Country Music legend Charlie Daniels, best known for his monster 1979 hit “The Devil Went Down to Georgia,” died Monday of a hemorrhagic stroke. He was 83. According to a press release from his representatives, the acclaimed Country Music Hall of Fame and Grand Ole Opry member died at Summit Medical Center in Hermitage, Tenn., where doctors determined his cause of death. Daniels accumulated a slew of accolades and awards during his long career in music, including his induction into the Country Music Hall of Fame, the Musicians Hall of Fame and becoming a member of the Grand Ole Opry. He also won a Dove Award for gospel albums and a coveted Grammy Award for best country vocal performance by a duo or group. While The Charlie Daniels Band had numerous hits and remained a staple in Country music radio, his most enduring hit was a tale of a young man named Johnny who challenged the devil to a fiddle-playing contest and came away with a violin made of gold. “The Devil Went Down to Georgia” was No. 1 on the country charts in 1979 and No. 3 on the pop charts. It was voted single of the year by the Country Music Association. “Few artists have left a more indelible mark on America’s musical landscape than Charlie Daniels. An outspoken patriot, beloved mentor, and a true road warrior, Daniels parlayed his passion for music into a multi-platinum career and a platform to support the military, underprivileged children, and others in need,” a statement from Daniels’ representatives reads. In addition to his music, Daniels was a major advocate for several causes that were close to his heart including supporting the U.S. military with The Journey Home Project, which he founded in 2014 with his manager, David Corlew, to help veterans. “My manager, myself and some other people started this Journey Home Project to help — we’ve come to find out there is a great need for assistance by veterans who are returning from their service. Most of the people that we deal with haven’t gotten that,” Daniels told Fox News in 2019. “We all know the agencies that are tasked with helping our military people are bureaucracies that, by nature, grind slow,” Daniels added at the time. “So there are immediate needs and slow bureaucracies, and we kind of step in and try to help out.” Daniels also worked closely with the Jason Foundation, a Nashville-based nonprofit started by a father who lost his teen son to suicide. Daniels previously said that after looking at the data, he knew he could help veterans and needed to educate people on just how close to tragedy we might be at any given moment. According to The Tennessean, Daniels is survived by his wife, Hazel, and son, Charlie Daniels, Jr. Daniels, a singer, guitarist and fiddler, started out as a session musician, even playing on Bob Dylan’s “Nashville Skyline” sessions. Beginning in the early 1970s, his five-piece band toured endlessly, sometimes doing 250 shows a year. “I can ask people where they are from, and if they say `Waukegan,′ I can say I’ve played there. If they say `Baton Rouge,′ I can say I’ve played there. There’s not a city we haven’t played in,” Daniels said in 1998. Daniels performed at White House, at the Super Bowl, throughout Europe and often for troops in the Middle East. He played himself in the 1980 John Travolta movie “Urban Cowboy” and was closely identified with the rise of country music generated by that film. Daniels, a native of Wilmington, N.C., played on several Bob Dylan albums as a Nashville recording session guitarist in the late 1960s, including “New Morning” and “Self-Portrait.”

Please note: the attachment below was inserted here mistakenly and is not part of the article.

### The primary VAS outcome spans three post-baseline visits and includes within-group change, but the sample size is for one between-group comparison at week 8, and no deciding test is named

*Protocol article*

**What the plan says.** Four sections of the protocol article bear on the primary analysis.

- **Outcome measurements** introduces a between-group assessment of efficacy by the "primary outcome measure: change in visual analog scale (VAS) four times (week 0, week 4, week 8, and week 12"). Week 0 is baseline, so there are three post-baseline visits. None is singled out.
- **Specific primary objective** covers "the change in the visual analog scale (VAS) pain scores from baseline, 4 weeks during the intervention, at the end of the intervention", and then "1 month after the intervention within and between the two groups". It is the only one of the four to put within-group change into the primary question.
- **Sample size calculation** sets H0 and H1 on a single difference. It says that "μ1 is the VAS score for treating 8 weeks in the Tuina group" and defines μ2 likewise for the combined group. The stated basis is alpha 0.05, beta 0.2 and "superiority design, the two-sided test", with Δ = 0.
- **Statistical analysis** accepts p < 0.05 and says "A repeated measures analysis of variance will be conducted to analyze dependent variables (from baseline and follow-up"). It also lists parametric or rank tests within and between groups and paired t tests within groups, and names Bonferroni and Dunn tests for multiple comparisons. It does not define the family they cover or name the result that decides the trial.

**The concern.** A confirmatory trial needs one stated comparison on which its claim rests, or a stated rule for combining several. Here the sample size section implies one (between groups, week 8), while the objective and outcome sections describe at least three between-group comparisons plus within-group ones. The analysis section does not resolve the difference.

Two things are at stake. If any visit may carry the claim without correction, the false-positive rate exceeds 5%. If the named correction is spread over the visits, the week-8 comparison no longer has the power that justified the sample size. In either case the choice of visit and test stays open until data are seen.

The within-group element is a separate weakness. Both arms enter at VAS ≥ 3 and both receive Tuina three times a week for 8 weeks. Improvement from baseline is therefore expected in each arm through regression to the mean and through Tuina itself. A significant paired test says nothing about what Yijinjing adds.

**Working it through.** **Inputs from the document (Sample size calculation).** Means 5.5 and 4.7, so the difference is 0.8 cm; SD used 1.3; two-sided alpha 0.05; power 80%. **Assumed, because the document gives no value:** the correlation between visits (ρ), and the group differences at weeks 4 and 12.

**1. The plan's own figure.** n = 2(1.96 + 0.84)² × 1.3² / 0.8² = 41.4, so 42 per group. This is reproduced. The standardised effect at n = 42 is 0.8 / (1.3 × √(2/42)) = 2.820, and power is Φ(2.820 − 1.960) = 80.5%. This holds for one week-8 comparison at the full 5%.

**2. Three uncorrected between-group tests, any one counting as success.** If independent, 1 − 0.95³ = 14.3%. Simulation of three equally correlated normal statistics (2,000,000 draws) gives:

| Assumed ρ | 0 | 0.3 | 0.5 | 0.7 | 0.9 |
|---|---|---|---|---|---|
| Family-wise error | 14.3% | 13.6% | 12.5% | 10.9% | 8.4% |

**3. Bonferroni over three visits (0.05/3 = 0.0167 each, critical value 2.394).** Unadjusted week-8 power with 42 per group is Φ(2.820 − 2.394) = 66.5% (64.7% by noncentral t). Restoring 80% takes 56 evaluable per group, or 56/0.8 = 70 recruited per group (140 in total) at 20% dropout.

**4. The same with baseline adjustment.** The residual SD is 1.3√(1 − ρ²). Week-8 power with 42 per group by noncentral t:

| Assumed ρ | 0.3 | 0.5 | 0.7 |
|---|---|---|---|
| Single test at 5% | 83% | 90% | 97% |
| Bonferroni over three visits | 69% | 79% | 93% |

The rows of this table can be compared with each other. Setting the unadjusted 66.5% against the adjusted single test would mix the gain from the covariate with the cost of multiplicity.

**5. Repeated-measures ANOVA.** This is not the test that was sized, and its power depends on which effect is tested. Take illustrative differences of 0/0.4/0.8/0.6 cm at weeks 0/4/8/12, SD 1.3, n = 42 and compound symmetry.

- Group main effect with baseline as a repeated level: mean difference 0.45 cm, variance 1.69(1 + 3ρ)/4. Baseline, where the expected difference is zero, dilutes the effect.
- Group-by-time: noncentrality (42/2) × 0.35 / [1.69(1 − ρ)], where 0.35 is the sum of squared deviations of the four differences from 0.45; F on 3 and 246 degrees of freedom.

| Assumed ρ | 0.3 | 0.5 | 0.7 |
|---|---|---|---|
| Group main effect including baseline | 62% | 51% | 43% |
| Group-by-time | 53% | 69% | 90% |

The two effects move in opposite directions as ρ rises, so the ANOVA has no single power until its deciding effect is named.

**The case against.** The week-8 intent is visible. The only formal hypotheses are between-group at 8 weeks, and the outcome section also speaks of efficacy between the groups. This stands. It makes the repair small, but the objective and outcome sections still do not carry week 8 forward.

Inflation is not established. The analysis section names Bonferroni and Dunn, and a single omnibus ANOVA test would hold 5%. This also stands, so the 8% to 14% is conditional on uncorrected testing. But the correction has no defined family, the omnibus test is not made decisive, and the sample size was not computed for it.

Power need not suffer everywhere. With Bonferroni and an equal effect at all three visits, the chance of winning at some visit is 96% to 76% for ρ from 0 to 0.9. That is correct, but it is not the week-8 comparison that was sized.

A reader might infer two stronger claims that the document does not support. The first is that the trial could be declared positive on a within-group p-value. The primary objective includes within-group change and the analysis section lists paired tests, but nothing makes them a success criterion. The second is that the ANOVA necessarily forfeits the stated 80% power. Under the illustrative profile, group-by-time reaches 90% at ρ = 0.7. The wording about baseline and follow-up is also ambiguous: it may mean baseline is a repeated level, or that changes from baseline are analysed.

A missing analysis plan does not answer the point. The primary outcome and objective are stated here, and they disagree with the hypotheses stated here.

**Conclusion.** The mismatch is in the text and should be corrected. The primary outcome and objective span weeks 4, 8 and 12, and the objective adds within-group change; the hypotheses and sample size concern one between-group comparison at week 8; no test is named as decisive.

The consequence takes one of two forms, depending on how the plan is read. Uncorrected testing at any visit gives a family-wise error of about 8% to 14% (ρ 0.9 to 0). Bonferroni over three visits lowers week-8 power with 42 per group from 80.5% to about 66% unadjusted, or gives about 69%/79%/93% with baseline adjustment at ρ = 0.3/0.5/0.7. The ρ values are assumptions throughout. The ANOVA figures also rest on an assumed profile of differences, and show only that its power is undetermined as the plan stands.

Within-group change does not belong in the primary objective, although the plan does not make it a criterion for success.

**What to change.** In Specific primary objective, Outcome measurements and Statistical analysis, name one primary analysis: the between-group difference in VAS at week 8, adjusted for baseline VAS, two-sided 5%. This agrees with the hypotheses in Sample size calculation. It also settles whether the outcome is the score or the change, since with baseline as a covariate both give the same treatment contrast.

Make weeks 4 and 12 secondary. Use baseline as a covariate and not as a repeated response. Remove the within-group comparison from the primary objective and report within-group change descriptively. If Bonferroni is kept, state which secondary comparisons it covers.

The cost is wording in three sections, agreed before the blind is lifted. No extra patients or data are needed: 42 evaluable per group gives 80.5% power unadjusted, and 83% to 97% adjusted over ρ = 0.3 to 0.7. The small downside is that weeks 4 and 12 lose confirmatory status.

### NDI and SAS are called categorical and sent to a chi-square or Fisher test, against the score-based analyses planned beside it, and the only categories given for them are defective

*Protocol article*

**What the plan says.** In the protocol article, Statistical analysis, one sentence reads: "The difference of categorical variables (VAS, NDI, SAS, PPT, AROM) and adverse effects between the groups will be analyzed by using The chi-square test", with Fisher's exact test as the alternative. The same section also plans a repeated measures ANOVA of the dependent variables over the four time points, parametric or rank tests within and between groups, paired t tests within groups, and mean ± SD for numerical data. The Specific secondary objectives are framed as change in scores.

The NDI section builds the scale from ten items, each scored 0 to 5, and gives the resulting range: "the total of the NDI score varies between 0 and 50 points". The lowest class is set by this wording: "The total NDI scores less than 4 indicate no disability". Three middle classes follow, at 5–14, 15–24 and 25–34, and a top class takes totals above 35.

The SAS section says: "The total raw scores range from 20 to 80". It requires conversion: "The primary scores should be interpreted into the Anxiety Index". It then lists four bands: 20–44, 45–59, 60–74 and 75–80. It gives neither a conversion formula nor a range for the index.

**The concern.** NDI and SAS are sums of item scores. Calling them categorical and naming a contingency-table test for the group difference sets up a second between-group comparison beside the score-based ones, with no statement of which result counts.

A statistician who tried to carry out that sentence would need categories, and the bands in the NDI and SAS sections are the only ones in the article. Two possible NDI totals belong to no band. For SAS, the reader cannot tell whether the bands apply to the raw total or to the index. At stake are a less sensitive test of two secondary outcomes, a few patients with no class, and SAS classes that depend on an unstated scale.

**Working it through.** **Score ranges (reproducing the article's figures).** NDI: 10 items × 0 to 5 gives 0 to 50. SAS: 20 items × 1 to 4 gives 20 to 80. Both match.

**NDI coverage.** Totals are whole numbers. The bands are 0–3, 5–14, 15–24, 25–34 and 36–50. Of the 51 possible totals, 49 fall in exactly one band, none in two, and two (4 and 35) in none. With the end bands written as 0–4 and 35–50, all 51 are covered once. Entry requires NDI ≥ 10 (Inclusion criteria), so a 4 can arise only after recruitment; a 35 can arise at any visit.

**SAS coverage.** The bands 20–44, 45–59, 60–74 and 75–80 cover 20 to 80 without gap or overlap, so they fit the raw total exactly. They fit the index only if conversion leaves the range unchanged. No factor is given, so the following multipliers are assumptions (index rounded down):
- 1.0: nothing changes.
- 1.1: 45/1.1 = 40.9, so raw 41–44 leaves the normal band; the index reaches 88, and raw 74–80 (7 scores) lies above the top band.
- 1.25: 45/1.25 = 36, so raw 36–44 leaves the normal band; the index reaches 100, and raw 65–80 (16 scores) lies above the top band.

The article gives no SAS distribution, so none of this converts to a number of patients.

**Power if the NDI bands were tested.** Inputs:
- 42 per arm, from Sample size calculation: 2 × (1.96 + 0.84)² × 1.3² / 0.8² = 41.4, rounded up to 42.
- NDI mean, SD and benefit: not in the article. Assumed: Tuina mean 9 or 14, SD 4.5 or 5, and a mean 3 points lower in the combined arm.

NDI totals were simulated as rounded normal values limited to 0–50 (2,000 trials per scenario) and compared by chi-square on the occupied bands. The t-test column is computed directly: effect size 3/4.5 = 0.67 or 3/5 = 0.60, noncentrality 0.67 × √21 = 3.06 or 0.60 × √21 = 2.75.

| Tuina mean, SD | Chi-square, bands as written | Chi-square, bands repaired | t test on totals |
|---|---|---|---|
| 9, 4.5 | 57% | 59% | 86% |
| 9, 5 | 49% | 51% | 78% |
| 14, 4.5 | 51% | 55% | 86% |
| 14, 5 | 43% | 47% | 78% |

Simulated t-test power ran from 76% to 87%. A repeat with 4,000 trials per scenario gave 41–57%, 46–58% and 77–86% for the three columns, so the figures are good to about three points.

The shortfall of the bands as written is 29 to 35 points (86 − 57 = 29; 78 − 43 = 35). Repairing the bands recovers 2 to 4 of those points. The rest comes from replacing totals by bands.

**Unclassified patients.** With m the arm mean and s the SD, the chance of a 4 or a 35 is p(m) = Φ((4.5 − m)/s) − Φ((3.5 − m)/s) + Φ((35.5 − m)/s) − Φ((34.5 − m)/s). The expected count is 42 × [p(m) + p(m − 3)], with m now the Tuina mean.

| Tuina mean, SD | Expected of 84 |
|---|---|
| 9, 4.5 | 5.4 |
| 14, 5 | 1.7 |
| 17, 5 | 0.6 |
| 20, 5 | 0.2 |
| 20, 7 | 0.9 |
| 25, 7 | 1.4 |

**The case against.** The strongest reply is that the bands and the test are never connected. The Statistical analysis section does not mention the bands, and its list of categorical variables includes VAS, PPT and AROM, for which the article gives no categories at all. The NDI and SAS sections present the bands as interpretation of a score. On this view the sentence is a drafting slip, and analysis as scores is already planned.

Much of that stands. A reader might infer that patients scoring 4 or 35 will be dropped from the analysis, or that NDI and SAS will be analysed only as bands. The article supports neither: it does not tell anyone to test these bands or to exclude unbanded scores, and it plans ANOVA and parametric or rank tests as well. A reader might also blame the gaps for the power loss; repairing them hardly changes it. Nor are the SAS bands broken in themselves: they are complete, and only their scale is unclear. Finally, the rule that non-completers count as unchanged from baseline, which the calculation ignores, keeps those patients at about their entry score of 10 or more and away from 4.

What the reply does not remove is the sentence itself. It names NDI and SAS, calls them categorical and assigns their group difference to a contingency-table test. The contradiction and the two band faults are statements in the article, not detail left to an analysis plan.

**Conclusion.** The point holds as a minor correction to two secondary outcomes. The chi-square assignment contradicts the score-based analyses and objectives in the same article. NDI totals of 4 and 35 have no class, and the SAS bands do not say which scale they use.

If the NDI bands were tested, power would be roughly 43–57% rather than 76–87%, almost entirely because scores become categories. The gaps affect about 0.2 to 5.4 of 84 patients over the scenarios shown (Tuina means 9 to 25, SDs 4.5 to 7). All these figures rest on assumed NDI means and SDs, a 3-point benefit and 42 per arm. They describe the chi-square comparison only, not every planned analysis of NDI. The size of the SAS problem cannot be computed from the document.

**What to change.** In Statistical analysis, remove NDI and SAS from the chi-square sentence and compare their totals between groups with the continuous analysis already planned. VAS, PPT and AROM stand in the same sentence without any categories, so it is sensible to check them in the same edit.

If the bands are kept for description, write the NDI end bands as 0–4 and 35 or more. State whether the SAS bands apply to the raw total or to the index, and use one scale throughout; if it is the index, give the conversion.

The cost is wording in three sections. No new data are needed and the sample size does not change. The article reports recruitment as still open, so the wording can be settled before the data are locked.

I was stunned to hear of Charlie’s passing. Saw him in the ’80s in St. Louis at one of the infamous “Summer Jams” at the original Busch Stadium, and leaned on the stage when he played. He was quite the entertainer and a man of great character; something one doesn’t say often about those in the entertainment business. Thanks for the tunes and your inspiration, Charlie. R.I.P.